Data for ROC analysis usually represent either continuously-distributed numerical values or ordinal-category confidence-rating data. Continuous data and all numerical category data are entered into the input file as they are according to the instructions of the following sections. Ordinal-category data, if expressed verbally (e.g., “signal possibly present”; see “Glossary of ROC terms” section), must first be transformed into numerical values, usually integers. Of course care must be taken to give larger values to categories that express higher probability of containing the signal if that ordering is specified in the input file.

 

 

Þ It is crucially important to note that this program is not appropriate for analysis of test-result values that have been pooled across multiple human test-readers – e.g., multiple radiologists.

 

Note: the program is very flexible and accepts many different kinds of number formats as input data. Should users find any issues with their data, they are invited to contact us at the address on the first page of this user’s guide.

Input file types

The different types of input files that can be employed with the installed version of ROC-kit can be viewed when a file format specifier pops up after an input file has selected. Description of the following input-file types are provided here:

  • LABROC files
  • ROCKIT files
  • LABMRMC files

 

Note1: the input file extension has no effect on how the program reads the data; instead, each file format is selected by the user via the file format specifier.

 

Note2: Files must have been saved previously as text files to be readable by of ROC-kit.

 

LABROC input file description

In the following, numbers represent lines or groups of lines in an input file, whereas bullets indicate descriptions of those input lines.

  1. A free-text description of the input file
  • This description allows you to identify easily the type of data stored in the file — e.g., the text string “LABROC example file” is used in Figure 17 below.
  1. On a new line, an alphanumeric codeword on a single line:
  • "Large" (or large, L or l) if stronger positivity corresponds to larger input values (i.e., actually-positive cases are expected to yield larger test-result values)
  • "Small" (or small, S or s) if strongr positivity corresponds to smaller input values (i.e., actually-positive cases are expected to yield smaller test-result values)
  • ROC-kit reads only the first character of each of these code words and is not case-sensitive, so spelling errors and capitalization are not problematic.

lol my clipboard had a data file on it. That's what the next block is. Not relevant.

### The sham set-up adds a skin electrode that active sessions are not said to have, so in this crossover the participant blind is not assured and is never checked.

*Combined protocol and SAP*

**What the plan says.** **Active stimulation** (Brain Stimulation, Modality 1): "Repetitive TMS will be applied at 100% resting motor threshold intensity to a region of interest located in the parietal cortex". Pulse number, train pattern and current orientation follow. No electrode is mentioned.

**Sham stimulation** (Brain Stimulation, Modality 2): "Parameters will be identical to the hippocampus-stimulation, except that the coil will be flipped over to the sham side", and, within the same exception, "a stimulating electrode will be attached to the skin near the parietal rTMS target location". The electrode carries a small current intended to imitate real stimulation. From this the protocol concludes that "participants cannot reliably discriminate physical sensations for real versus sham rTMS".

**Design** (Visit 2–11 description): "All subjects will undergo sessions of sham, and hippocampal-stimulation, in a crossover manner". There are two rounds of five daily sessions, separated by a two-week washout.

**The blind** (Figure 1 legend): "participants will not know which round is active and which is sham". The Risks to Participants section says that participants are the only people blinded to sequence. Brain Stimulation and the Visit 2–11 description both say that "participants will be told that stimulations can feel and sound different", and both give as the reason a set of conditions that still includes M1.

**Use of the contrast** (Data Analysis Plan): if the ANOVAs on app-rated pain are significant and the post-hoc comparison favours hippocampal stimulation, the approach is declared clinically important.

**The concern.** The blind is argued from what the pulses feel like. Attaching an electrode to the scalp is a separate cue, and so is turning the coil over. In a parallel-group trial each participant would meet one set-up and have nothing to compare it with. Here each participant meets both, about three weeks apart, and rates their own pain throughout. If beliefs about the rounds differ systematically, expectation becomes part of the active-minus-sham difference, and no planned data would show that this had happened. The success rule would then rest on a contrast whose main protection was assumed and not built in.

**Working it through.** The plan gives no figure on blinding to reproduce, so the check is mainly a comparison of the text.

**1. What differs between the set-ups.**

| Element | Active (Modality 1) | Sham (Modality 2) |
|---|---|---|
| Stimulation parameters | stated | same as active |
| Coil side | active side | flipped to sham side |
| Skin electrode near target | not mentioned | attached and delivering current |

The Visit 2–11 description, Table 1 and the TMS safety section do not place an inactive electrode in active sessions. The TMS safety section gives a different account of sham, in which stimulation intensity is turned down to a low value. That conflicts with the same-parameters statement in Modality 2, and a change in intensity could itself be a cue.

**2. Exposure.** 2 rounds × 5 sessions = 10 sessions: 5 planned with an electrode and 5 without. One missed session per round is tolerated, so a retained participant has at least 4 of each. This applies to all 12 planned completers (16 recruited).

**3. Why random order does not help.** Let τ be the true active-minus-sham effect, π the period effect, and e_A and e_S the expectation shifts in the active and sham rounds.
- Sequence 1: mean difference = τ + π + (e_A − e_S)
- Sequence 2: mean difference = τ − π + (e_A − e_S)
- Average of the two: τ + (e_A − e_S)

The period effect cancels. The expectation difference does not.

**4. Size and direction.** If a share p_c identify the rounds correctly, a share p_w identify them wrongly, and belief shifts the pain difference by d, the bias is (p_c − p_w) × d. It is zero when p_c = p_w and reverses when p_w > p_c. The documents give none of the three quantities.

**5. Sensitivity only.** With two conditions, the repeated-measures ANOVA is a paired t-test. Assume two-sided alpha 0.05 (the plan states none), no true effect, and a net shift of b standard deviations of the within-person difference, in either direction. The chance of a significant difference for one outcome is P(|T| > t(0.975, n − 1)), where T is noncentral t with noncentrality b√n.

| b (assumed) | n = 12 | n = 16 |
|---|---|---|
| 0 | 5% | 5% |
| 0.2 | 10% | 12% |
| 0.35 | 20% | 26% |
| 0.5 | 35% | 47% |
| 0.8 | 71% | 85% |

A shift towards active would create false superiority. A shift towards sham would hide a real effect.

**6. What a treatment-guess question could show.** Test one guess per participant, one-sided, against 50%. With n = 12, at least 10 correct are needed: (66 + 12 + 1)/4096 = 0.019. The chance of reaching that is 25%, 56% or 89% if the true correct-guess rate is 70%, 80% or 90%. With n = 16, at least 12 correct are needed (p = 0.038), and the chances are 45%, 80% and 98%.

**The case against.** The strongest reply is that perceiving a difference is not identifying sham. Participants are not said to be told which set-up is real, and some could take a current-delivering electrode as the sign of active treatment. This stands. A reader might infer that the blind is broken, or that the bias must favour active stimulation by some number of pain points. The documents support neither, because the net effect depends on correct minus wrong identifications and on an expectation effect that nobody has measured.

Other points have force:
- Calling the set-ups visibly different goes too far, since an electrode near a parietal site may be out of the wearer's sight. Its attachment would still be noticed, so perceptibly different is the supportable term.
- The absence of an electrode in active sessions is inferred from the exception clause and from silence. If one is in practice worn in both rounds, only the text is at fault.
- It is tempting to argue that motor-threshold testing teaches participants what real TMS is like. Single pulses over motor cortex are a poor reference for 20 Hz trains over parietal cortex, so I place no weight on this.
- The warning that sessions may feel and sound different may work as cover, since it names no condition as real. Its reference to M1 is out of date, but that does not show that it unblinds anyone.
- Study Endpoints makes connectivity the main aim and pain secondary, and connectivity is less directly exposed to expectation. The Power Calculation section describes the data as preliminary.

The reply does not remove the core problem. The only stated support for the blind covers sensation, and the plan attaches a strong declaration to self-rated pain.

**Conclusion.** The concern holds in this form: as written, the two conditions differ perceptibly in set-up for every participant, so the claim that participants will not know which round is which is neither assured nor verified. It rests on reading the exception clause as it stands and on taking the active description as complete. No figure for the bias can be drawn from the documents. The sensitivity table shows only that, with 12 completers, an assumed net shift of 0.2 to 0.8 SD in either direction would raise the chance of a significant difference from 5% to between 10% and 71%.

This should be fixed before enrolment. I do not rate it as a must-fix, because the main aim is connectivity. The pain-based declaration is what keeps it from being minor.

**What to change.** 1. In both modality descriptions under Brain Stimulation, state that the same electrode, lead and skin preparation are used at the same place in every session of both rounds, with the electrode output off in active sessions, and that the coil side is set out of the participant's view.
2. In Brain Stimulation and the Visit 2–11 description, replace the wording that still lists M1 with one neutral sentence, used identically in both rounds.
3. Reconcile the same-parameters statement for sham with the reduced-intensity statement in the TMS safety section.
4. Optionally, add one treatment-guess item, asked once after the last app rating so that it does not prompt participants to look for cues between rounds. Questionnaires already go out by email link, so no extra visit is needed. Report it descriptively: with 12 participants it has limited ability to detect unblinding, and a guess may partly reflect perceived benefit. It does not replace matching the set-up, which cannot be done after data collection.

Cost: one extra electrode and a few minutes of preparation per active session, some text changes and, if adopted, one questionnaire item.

1. A sequence of test-result values for actually-negative (e.g., ”actually disease-free” or  “actually normal”) cases. Any number of actually-negative cases can be entered.
  2. Input of actually-negative cases must be terminated by a final line containing an asterisk (*) as its first character.
  3. A sequence of test-result values for actually-positive (e.g., “actually diseased” or “abnormal”) cases. Any number of actually-positive cases can be entered.
  4. Input of actually-positive cases must be terminated by a final line containing an asterisk (*) as its first character.

Example – LABROC input file

LABROC example file

Large

1

2

6

8

4

2

3

*

4

5

6

9

10

12

*

Figure 17. Example of a LABROC input file.


Note: when using categorical data you need to convert it to this format. For example if you have 10 negative and 3 positive cases in category one, you need to type “1” 10 times in the section where the values for negative cases are and 3 times in the section where the positive are. For example, if you have the following categorical data:

Category ->

I

II

III

IV

V

Actually-negative

4

3

2

0

1

Actually-positive

0

1

3

2

4

 

… then the corresponding input file would be:

Example – conversion of categorical – LABROC input file

LABROC example file conversion categorical to list format

Large

1

1

1

1

2

2

2

3

3

5

*

2

3

3

3

4

4

5

5

5

5

*

Figure 18. Example of a LABROC input file obtained by converting categorical data written in matrix form into list data.

 

ROCKIT input file description

 

In the following description, numbers represent input lines or groups of input lines, whereas bullets (•) identify comments concerning those input lines.

Note: The old " ROCKIT" format required an additional codeword “KIT” after the first line. However, this codeword is not used — and should not be included — in ROC-kit's "ROCKIT" input-file format.

  1. A free-text description of the input file
  • This description allows you to identify easily the type of data stored in the file — e.g., “Protocols A, B, C” in the example shown in Figure 19 below.
  1. On a new line, enter the names of all of the conditions, beginning with the first condition. Each condition name must be enclosed in quotation marks (“”), and spaces or tabs must separate the individual condition names.
  2. On a new line, enter an alphanumeric codeword for each condition:
  • "Large" (or large, L or l) if stronger positivity corresponds to larger input values (i.e., actually-positive cases are expected to yield larger test-result values)
  • "Small" (or small, S or s) if strongr positivity corresponds to smaller input values (i.e., actually-positive cases are expected to yield smaller test-result values)
  • ROC-kit reads only the first character of each of these code words and is not case-sensitive, so spelling errors and capitalization are not problematic.
  1. A sequence of test-result values for actually-negative (e.g., ”actually disease-free” or  “actually normal”) cases.
  • On a line for each actually-negative case, enter the test result for condition 1, one or more blank spaces, the test result for condition 2, etc. If no test-result is available for a given condition, then enter a “#” instead. Optionally, these test results can be followed by one or more blank spaces and then a brief free-text description of the case. Any number of cases can be entered